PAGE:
The sisters in charge of the parochial schools of the Catholic Church spend the greater part of their vacation in some form of preparation for the year’s work. Even at the annual retreats time is given to self examination as a lever to raise the individual to higher planes of effort. The best scholars in the Jesuit and other colleges deliver lectures to fit teachers for work in the elementary schools. What the church does for her teachers, the State can afford to do for its teachers. Experience has shown that summer schools do not pay their own way. Those heretofore established in Pennsylvania either did not pay the instructors a fair compensation, or else were conducted at a loss to those in charge. The moderate salary on which the average teacher is compelled to live, does not enable her to pay much tuition. A modest appropriation for the maintenance of one or more summer schools where ambitious teachers can combine study and recreation, would be money wisely applied. The School Department should be allowed to select for the purpose one or more mountain resorts where the temperature will be favorable for intellectual effort during the summer months.

Education is not synonymous with schooling. The pupil gets his education partly at school and partly out of school. Rural life may have educative influences which the city boy does not enjoy, but if the education out of school is not supplemented by proper schooling, the country lad is handicapped in the struggle for the highest success.

The appropriation of fifty thousand dollars was not sufficient to pay the townships the full amount of aid specified in the act of 1895. At the last distribution only seventy-five per cent of the maximum allowed by law, could be paid. By reason of the new township high schools which are springing into existence, the pro-rata share will be further diminished at the next distribution. It is earnestly recommended that this appropriation be doubled, at the next session of the Legislature. This increase will do far more to stimulate progress than an unconditional appropriation of many times the amount for general distribution. The schools make progress whenever the State’s money stimulates local sacrifice; they deteriorate whenever the State appropriation is used to reduce local taxation or is squandered in the purchase of fanciful apparatus and other questionable appliances.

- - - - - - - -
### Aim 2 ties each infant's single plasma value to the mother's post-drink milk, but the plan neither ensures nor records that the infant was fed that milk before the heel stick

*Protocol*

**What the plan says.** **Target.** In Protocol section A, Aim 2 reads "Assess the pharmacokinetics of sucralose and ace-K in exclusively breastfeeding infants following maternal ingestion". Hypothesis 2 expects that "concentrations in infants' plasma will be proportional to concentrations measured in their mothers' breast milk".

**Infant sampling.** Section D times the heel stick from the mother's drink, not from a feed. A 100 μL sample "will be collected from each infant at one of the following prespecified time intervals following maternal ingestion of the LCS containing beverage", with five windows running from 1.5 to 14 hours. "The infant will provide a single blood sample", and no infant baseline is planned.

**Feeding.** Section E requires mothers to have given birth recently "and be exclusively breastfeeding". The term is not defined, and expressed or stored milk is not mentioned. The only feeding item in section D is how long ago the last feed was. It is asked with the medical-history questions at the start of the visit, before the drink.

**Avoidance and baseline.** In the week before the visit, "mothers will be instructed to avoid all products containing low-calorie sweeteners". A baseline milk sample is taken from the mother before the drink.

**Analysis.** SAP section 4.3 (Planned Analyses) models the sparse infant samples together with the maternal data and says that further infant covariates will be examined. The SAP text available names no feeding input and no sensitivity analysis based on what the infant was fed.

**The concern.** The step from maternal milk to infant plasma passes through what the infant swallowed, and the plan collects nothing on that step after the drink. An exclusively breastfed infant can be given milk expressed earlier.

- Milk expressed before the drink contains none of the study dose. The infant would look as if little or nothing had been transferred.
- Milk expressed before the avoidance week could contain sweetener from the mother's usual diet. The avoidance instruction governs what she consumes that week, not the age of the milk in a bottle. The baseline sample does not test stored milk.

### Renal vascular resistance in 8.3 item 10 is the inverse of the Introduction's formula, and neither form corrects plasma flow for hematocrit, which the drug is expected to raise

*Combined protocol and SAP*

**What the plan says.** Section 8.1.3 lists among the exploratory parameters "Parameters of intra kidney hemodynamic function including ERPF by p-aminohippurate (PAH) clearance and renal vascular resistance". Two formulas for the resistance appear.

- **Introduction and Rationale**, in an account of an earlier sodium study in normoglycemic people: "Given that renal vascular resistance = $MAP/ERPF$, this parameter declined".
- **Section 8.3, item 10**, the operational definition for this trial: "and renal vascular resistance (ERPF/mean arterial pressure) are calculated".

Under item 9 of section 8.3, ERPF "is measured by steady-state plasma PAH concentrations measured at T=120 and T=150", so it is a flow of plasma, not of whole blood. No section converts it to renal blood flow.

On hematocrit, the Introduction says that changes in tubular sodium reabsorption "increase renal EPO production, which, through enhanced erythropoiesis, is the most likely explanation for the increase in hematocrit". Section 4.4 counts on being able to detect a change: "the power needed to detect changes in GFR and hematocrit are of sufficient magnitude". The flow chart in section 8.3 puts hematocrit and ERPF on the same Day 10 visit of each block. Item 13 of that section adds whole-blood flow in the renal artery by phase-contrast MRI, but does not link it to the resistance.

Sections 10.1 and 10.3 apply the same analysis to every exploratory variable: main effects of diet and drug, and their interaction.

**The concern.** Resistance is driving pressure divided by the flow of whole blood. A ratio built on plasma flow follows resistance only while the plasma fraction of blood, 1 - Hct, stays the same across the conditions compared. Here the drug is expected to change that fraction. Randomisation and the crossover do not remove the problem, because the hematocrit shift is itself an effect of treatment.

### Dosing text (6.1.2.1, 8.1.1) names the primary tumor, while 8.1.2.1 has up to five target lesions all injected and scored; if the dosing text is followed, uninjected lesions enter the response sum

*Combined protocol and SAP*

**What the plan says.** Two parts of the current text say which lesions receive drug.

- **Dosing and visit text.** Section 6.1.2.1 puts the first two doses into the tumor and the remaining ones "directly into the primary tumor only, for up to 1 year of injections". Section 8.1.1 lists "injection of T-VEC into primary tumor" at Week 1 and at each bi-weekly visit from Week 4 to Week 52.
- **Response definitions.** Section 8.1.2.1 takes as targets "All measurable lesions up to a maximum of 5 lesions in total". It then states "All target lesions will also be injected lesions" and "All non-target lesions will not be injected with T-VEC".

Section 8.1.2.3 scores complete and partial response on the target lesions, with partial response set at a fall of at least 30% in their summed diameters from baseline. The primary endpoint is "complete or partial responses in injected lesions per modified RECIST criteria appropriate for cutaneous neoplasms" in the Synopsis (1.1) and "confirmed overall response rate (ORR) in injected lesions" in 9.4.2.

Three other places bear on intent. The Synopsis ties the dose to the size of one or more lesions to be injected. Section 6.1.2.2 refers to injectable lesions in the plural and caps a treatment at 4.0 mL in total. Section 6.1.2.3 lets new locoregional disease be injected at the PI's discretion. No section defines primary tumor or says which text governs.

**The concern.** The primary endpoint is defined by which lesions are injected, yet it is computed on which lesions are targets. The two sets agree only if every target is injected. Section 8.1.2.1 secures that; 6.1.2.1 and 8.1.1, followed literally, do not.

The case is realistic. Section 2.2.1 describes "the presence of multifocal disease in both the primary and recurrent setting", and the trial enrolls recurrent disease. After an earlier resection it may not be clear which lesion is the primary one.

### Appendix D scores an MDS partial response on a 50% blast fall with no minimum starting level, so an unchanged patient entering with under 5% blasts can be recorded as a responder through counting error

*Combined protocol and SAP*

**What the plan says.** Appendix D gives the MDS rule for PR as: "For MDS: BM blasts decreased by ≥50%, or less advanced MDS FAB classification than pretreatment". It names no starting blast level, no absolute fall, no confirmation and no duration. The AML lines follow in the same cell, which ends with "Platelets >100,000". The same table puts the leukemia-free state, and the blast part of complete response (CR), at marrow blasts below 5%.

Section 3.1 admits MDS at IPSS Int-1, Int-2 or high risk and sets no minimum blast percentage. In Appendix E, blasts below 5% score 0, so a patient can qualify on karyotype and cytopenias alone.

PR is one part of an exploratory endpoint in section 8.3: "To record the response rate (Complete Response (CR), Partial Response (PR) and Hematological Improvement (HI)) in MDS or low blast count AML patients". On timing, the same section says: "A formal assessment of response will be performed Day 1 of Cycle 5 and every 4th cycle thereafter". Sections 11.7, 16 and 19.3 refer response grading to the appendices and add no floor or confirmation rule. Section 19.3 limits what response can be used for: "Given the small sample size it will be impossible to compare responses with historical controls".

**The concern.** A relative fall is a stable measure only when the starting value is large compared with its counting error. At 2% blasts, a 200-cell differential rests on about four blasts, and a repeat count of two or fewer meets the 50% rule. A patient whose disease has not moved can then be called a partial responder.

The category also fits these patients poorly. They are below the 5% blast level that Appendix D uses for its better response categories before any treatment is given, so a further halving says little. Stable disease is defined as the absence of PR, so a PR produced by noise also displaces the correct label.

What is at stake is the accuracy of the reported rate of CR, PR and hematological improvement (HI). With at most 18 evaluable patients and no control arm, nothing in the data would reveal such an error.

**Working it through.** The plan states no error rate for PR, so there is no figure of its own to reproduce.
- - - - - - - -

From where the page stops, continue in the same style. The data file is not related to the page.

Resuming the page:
Something should be done to raise the minimum salary of teachers. Good work can not be expected from teachers who get less than thirty dollars a month. The teacher who makes a bare living, can not spend money in preparing to teach. Increased appropriations have not increased the salaries of teachers. This is the experience everywhere. West Virginia has fixed a minimum salary of thirty dollars. Indians fixed a minimum of forty or forty-five dollars per month according to the grade of the certificates. Although there have been efforts to evade this law, yet on the whole it has had very beneficial results. The law has always been a school master in Pennsylvania. The time has come for the Legislature to consider whether something can be done by legislation to roll off from Pennsylvania the disgrace of the low salaries now paid to teachers in many school districts. We have counties in which the salaries of teachers are equal to those of Massachusetts, new Jersey and the Middle West, but this only indicates a more lamentable condition in the districts whose average pulls down the figures and gives such a low place in the scale of teachers salaries to the State that makes the largest common school appropriation.